An anonymous commenter denounced me — in a very thoughtful and civil way! — for working on the CBS show Numb3rs:
The show gets it wrong. Worse than having an opportunity and not doing anything with it is having an opportunity and doing damage with it. Math problems are not solved in minutes! Certainly an hour of a guy doing scratch work wouldn’t make good TV, but the show could be true to the fact that mathematics takes hours/days/months without boring the viewer — but it doesn’t even try.
The accusation of unrealism is perfectly correct. On Numb3rs, Charlie solves math problems lickety-split; and if he makes a false step, it’s rectified well before we get down to the car-chase-and-shootout portion of the episode. In real life, math problems take a long time to solve. But you know what? In real life, serial killers take a long time to catch! And in real life, when the cops are in a gun battle with bad guys, the bad guys sometimes don’t miss! And in real life, when you spin your car out, sometimes you crash!
And so on, and so on. Numb3rs is a cop show. As such, it’s bound to very stringent genre conventions, and one of those conventions is speed. If you want to break those conventions and remain on TV, I think you need either a fanatically loyal fanbase, truly brilliant writers, or a home on a network unpopular enough that low ratings don’t matter so much — in fact, my only example of an action show that successfully “worked slow” is season 7 of Buffy, the Vampire Slayer, which had all three.
I had always conjectured that the writers of Numb3rs just sprinkled the dialog with random permutations of words from math book indices.
Not so far off, except that Wikipedia is preferred. The people who write the show are professional TV writers, not mathematicians, so the math content in the draft scripts is often a bit “kinda sorta.” I was one of four or five math consultants to the show in season 2; our role was to tweak the “mathy” sections to bring them into line with the overall plot of the episode. But not to mess around with the plot, which comes first. One doesn’t sense that stories are generated by a writer musing, “Hey, we should build an episode around the cohomology of flag varieties; what crime would that solve?”
Poorly crafted analogies are everywhere, and results are always attributed to a mindblowing theory we’re told about but never see… I don’t learning anything about math or logic with numb3rs. Certainly the subject matter is a bit more dense, but it could be done. As examples, I could see an episode that fully taught an induction proof or presented the complete proof of the solvability of chess. That would have people talking at the water cooler the next day!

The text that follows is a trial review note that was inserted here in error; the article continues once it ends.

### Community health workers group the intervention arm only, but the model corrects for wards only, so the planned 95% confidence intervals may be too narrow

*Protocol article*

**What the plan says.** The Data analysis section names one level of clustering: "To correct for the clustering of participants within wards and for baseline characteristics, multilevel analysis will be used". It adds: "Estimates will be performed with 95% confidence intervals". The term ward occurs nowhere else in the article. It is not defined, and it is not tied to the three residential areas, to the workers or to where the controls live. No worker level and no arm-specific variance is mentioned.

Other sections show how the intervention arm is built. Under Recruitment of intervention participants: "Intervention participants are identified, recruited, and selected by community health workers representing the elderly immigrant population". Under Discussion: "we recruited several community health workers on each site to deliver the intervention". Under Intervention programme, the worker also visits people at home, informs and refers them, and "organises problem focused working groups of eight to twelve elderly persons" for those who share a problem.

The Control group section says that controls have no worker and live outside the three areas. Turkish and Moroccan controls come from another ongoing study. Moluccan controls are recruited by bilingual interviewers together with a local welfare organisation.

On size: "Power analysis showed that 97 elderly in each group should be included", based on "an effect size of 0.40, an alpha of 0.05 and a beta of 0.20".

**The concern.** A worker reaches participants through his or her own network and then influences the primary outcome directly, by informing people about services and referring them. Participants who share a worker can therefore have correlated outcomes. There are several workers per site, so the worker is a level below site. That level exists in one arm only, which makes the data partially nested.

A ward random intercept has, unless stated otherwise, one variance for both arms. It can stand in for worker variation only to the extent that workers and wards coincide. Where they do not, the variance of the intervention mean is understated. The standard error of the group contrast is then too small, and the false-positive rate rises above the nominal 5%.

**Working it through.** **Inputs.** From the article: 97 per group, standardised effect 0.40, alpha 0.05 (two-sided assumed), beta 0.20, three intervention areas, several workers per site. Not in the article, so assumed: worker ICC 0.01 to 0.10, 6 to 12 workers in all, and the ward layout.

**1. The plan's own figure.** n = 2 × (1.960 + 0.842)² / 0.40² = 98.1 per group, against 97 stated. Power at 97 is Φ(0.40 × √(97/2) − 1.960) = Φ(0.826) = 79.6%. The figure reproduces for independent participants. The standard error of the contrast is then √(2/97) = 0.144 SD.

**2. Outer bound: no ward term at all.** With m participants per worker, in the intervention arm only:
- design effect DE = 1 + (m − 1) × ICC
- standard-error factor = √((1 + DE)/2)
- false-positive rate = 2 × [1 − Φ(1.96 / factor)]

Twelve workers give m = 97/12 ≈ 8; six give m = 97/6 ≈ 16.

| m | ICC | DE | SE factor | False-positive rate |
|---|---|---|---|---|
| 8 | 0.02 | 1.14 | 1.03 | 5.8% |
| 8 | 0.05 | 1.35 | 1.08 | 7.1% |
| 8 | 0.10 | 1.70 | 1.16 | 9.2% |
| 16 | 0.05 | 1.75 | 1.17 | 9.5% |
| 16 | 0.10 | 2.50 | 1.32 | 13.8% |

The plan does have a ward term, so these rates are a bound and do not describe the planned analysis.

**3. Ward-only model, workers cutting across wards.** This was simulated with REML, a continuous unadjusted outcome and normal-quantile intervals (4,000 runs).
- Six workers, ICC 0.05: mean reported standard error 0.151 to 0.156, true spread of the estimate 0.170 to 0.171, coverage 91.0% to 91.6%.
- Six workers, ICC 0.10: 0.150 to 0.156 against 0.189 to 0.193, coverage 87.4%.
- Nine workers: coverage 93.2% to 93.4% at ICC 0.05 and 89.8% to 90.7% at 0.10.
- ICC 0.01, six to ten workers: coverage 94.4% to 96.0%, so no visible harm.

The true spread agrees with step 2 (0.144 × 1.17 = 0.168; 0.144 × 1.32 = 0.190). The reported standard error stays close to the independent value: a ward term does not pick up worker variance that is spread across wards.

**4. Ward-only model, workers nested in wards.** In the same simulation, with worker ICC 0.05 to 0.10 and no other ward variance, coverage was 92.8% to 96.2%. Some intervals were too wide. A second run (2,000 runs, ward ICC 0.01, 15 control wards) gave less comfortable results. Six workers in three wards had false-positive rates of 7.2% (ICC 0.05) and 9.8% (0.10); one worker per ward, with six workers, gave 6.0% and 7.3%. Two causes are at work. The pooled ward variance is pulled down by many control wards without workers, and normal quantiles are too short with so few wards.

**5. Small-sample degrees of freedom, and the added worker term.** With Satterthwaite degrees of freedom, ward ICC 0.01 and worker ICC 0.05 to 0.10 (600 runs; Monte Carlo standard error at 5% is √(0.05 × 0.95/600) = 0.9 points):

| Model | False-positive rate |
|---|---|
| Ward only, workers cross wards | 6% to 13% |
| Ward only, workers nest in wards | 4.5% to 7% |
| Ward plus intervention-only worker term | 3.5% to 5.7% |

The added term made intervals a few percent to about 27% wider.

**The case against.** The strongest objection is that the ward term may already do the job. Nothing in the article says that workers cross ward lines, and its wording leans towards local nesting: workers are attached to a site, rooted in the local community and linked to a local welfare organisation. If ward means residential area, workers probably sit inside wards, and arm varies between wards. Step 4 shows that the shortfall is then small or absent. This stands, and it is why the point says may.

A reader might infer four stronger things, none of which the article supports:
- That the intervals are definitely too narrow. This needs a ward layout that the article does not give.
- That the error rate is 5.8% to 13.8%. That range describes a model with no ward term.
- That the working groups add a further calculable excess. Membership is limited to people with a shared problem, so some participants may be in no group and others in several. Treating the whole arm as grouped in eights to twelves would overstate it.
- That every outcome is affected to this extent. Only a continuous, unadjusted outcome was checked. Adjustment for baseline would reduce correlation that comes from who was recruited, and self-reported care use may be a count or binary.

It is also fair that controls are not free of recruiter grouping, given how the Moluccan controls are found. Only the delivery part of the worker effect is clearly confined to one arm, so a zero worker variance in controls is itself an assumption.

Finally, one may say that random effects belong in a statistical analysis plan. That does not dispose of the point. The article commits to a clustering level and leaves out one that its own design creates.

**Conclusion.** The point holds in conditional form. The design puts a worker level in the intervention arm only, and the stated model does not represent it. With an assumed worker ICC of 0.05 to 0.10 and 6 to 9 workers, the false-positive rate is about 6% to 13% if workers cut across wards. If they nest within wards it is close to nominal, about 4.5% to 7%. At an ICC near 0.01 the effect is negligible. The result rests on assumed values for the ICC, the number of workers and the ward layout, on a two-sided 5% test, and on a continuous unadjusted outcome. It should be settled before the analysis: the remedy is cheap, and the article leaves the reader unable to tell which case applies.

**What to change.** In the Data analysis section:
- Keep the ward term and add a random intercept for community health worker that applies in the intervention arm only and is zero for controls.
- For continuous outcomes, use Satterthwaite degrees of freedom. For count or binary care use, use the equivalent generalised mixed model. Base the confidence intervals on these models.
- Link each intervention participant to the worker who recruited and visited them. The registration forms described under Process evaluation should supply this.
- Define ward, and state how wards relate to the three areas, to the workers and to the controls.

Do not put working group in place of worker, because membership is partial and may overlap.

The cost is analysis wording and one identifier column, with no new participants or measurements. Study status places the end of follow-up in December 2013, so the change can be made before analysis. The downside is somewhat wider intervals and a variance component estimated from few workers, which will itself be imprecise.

Yeah, it might sound something like: “Hey, I cleaned my whole basement last night in the hour of free time I used to spend watching Numb3rs!”
Actually, I think both of my commenter’s suggestions, presented correctly, would indeed make excellent pegs for an episode of the show. The commenter is right that, at times, the show relies too much on big words and gee-whiz. But just as often it presents a real mathematical idea in a vivid way.
As in the premiere, when the cops stare baffled at the pushpin map of the serial killer’s killing spots. As far as they can see, it’s completely random; pushpins distributed evenly all over LA. The mathematician observes: randomly chosen locations don’t form a nice even-looking distribution. The absence of clumps suggests that the killer is intentionally choosing new victims far away from his previous ones. Is there a five-minute lecture on the topic? No; but a viewer should certainly come away having learned a non-obvious piece of mathematics.
But all this is, to me, beside the point. Numb3rs does offer us an opportunity, as my commenter says; but not the opportunity to teach mathematics to a mass audience, a task for which I think a cop show is spectacularly poorly suited. The opportunity presented is the chance to battle a popular story about mathematics — that it’s a chore, that it’s for nerds, that it’s never used in “the real world” — and thereby to bring new students into mathematics courses who otherwise might not have considered them. Nine out of ten may leave disappointed when they find out we don’t actually fight crime. But one out of ten will see what mathematics is really like and think it’s great, and they’ll stay. And we’ll have CBS to thank!